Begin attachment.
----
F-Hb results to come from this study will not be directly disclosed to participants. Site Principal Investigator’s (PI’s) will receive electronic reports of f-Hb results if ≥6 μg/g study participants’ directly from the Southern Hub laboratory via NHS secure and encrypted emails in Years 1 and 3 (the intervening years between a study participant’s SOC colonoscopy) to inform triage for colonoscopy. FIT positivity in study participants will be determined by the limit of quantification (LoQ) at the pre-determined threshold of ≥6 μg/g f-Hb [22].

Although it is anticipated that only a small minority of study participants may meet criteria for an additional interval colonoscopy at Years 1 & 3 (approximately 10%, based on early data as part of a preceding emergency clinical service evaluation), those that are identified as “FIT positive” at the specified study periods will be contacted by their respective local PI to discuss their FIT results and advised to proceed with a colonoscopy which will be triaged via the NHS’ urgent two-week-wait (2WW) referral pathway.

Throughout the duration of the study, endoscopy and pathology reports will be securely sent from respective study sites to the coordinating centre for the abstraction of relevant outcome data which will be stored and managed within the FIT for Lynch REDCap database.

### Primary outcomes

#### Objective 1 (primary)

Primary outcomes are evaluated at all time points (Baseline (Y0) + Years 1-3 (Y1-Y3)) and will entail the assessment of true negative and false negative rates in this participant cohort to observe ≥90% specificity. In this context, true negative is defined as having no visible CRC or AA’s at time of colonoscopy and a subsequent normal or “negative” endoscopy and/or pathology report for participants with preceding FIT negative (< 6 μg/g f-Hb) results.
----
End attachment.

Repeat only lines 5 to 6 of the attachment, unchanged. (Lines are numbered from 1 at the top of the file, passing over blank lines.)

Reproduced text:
#### Objective 1 (primary)

Primary outcomes are evaluated at all time points (Baseline (Y0) + Years 1-3 (Y1-Y3)) and will entail the assessment of true negative and false negative rates in this participant cohort to observe ≥90% specificity. In this context, true negative is defined as having no visible CRC or AA’s at time of colonoscopy and a subsequent normal or “negative” endoscopy and/or pathology report for participants with preceding FIT negative (< 6 μg/g f-Hb) results.